I was lucky enough to be in Paris recently and after hearing, or responding with, the affirmative French word for “yes” for a few days, I began to wonder about that little word, “Oui.”
“O-U-I” is pronounced something like “we;” however, to sound more French, you must purse your lips tightly, then say the word while keeping your tongue as close to your front upper teeth as possible. (This gives “oui” a sharper, slightly breathy, and somewhat more nasal sound than the English “we.”)
But again, why “oui”? In France’s neighboring Latin-language-based countries like Italy, Spain, and Portugal they say “si,” “si,” and “sim.” Is France’s reputation for being different rooted even in its ancient linguistic development?
It was the 12th century writer, Dante Alighieri (of “Inferno” fame) who first put France’s regional language variations into three groups, each group defined by the way they said, “Yes.” In the south, they spoke “the Langue d’Oc;” in the central and northern parts, “La Langue d’Oil,” and closer to Iberia (later Spain) and Italy, “La Langue de Si.” In his essay, “On Vernacular Speech,” Dante noted, “some say ‘oc,’ (awk) others say ‘si,’ (see) and others say ‘oil’” (oh-eel) – and his groups were each named some form of “The Language of “Yes.”
“Oc” comes from Latin’s “hoc,” or “that;” whereas “oil” is a combination of “hoc ille,” meaning “that is it.” “Si” came from the Latin, “sic” meaning “thus.” The “Si” group was relatively minor; the main choice was between “oc” or “oil.” With Paris being for centuries the main power seat and located in the Langue d’Oil region, it’s easy to see that the Oil group would win out over the Oc one (and “oil” eventually changed to the standard French oui). There was a brief period in the 1200’s when the Langue d’Oc, in southern France’s Provence region, was the mightier, with Provencal considered the language of literature and the roving “troubadours” or minstrels. (War and politics changed all that.) Still, the name Langue d’Oc lives on in the name of the famous Languedoc wine region, and also in the adjective “occitane” (meaning, from the “Oc” region); in fact, the French-based, international luxury body lotion and bath oil stores called “L’Occitane,” now have put Oc back on the map.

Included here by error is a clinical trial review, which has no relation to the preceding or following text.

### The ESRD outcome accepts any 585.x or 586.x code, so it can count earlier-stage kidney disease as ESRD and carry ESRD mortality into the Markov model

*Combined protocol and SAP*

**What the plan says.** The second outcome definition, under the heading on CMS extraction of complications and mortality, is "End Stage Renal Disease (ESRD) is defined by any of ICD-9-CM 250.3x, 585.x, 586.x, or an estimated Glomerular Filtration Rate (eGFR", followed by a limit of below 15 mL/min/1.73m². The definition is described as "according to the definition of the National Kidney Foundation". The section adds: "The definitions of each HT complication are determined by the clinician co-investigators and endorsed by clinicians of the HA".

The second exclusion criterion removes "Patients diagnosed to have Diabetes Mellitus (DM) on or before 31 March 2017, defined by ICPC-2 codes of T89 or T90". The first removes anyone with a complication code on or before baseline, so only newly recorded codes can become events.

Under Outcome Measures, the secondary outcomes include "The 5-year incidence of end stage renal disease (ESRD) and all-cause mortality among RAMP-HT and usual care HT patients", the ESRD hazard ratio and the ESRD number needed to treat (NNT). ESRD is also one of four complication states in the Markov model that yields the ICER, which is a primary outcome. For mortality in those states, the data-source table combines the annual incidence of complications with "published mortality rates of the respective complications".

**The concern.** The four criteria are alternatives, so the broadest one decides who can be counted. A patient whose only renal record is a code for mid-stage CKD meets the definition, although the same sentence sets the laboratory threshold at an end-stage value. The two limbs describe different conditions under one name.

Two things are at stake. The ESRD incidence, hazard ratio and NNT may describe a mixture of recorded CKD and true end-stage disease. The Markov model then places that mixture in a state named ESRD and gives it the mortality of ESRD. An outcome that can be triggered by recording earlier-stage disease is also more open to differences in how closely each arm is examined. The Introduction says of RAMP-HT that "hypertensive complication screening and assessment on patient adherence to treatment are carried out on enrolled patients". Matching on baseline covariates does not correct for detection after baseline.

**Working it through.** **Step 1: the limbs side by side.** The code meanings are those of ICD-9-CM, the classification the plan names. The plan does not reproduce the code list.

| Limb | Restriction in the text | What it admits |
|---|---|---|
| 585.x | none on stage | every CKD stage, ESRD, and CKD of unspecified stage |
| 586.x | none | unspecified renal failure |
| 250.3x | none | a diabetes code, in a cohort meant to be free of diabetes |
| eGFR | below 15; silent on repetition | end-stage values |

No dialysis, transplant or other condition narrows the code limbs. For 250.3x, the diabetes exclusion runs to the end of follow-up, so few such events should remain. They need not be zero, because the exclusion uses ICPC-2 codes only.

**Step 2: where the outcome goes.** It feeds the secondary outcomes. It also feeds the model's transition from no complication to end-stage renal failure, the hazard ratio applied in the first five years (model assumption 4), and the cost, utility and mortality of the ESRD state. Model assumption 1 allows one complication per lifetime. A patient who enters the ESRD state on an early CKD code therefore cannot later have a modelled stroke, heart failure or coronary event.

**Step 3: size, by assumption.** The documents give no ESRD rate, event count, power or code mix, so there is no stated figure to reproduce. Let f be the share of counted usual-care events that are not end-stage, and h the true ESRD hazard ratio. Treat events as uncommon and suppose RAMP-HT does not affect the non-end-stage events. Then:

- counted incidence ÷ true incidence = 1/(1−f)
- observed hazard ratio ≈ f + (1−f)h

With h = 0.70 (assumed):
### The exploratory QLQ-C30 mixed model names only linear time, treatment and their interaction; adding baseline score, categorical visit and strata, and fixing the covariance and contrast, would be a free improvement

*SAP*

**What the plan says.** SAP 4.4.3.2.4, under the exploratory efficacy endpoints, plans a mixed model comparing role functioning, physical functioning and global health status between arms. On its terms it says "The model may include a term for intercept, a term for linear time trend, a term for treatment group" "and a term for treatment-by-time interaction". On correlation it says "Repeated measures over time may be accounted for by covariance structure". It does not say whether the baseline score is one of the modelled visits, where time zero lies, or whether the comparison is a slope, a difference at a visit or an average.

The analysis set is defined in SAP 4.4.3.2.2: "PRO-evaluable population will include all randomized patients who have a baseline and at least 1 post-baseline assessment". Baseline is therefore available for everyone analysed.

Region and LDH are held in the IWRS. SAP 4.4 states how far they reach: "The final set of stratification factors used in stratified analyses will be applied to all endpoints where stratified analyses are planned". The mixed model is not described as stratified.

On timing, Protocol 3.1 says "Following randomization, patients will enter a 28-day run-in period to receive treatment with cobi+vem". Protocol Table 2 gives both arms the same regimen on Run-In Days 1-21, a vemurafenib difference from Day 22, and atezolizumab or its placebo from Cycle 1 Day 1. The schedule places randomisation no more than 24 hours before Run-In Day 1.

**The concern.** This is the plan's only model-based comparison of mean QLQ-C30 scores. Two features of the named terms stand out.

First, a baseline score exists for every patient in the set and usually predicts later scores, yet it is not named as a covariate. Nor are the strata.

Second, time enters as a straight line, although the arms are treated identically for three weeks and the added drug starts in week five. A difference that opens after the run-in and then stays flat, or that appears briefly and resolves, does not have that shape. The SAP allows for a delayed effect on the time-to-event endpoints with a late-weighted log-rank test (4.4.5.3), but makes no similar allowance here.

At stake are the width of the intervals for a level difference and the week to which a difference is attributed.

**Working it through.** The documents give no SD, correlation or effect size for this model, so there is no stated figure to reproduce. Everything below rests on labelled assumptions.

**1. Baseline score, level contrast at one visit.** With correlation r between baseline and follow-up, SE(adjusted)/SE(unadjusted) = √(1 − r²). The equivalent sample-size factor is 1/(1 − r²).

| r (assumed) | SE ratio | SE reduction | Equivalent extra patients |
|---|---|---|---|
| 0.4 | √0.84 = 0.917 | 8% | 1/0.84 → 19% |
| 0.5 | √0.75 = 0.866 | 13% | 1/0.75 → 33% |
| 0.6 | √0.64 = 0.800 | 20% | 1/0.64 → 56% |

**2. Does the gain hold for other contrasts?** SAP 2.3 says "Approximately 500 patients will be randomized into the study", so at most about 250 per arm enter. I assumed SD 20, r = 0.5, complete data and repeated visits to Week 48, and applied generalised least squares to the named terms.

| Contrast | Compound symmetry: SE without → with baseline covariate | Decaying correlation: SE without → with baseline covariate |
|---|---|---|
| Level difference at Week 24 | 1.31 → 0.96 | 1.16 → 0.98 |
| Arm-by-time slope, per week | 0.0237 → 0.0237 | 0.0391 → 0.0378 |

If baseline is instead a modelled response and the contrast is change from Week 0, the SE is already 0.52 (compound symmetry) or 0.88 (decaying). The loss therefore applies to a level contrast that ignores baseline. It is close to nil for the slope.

As for “Si,” the French did not dispose of it completely. Where the Spanish, Italians and Portuguese found “si” and “sim” fit to mean a resounding, “yes,” the French found it a useful word for contradicting a negative statement: “You’re not going to the meeting?” “Si*! I’m going, and you?” (*In this case, “si” means neither “yes” nor “no,” but something like “of course.”)
Having a special word like “si” is found in other languages too: The Germans do this with “Doch (Dok);” and the Norwegians use “Jo” (Yoo). Those of us whose language doesn’t have such a handy word must hobble along with more emphasis in our responses: “Don’t you like the food?” “Yes, of course I like the food, and in fact, I’ll have seconds” – just to clarify our position.)
Just why the French went for the Oc’s and Oil’s in the first place and rejected the Roman “Si” can be found (in my opinion – not documented) in any “Asterix” comic book. This French comic book series, started in1959 and now translated into 100 languages, takes place in Gaul in 100 B.C., when Julius Caesar invaded and occupied the land (now France). Gaul was named after the early Celtish tribe of Gauls living there. (The adjective and noun, Gaul, in French is “gallois”– thus the name of the popular French cigarette brand). The series’ main character is Asterix (whose name comes from the Latin/Greek “aster” meaning “star” + “rix,” Celtic for “king”), who is a funny little Gaul; along with his equally funny and oversized sidekick, Obelix, the two have adventures and exploits throughout the 33-book series in trying to outwit the never-as-clever Roman soldiers.
Though I doubt the real Gauls had as much fun as Asterix and Obelix, they most likely did resent the Roman intrusion: in fact, it took some 500 years for early French to replace Gaulish – and this included their refusal to adopt the Roman word for “yes.” True, the Celtic word for “yes” was lost (or, if Celtic Gaulish was like the Celtic Gaelic, an exact word for “yes” may have never existed); so if the Gauls were going to turn to Latin for an affirmative, then perhaps they thought it should at least be a different word than the “si” used by the obnoxious occupying Roman soldiers.
That the north of France would differ for centuries with the south of France on whether “Yes” would be Oc or Oil is mere sibling rivalry (like the English “yes” vs. “aye”); and leaving “si” for responding to negative questions almost seems like a French-style (and long-lost) in-joke. Tres funny, oui?